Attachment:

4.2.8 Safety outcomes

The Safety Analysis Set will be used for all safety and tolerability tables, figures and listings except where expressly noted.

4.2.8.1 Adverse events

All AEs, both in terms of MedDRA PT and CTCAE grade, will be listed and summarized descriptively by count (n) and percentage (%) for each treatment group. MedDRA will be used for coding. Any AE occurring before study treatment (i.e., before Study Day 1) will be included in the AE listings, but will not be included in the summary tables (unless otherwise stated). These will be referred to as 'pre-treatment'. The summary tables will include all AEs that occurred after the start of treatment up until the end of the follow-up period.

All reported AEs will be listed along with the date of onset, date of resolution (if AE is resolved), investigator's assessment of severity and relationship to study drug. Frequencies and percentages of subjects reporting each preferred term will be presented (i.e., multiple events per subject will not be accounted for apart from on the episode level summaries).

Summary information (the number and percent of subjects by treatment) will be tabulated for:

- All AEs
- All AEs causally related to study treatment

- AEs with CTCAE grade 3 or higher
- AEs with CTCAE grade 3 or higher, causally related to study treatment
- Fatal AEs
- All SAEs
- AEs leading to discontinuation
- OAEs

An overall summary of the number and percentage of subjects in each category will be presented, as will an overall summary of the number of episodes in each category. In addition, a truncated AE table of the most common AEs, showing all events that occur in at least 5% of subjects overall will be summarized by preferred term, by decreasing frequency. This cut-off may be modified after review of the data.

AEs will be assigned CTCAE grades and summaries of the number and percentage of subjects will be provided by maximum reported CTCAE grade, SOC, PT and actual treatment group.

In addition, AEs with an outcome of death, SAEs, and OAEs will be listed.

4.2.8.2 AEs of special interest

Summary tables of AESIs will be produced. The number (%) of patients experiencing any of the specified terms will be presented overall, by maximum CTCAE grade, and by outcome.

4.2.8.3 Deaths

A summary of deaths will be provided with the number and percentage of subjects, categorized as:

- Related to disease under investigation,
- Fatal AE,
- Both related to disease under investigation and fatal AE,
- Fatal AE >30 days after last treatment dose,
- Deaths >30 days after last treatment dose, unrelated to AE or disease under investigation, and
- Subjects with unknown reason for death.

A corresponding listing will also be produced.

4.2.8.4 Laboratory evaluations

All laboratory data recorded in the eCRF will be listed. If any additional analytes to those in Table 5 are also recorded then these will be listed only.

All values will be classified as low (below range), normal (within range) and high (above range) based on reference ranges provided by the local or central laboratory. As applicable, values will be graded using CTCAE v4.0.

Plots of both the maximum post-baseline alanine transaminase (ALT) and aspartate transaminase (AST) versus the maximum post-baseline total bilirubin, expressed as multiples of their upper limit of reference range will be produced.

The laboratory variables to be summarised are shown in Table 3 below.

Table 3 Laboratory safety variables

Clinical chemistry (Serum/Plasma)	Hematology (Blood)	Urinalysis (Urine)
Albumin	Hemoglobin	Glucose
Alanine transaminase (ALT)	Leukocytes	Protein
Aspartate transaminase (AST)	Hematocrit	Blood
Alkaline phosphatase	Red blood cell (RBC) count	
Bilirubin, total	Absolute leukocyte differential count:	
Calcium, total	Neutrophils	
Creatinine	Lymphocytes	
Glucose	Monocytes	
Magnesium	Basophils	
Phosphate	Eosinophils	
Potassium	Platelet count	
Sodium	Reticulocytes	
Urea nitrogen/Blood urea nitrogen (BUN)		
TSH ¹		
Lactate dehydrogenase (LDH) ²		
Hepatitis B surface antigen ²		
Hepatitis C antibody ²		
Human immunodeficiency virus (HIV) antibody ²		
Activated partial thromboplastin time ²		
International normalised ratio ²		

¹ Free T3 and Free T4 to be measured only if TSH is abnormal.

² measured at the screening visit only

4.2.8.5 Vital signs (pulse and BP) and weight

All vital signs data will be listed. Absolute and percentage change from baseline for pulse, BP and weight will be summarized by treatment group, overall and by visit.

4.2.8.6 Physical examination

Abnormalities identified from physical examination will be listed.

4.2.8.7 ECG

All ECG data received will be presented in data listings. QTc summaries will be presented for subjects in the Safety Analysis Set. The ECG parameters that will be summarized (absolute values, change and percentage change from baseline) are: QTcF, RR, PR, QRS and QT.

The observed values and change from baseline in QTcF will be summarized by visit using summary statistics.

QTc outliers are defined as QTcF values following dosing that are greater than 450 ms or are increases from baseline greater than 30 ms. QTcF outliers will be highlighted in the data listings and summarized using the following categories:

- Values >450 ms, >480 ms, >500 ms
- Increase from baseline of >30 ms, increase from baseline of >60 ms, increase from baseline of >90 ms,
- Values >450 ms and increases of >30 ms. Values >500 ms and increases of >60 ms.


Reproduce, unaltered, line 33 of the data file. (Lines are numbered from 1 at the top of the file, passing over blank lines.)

The laboratory variables to be summarised are shown in Table 3 below.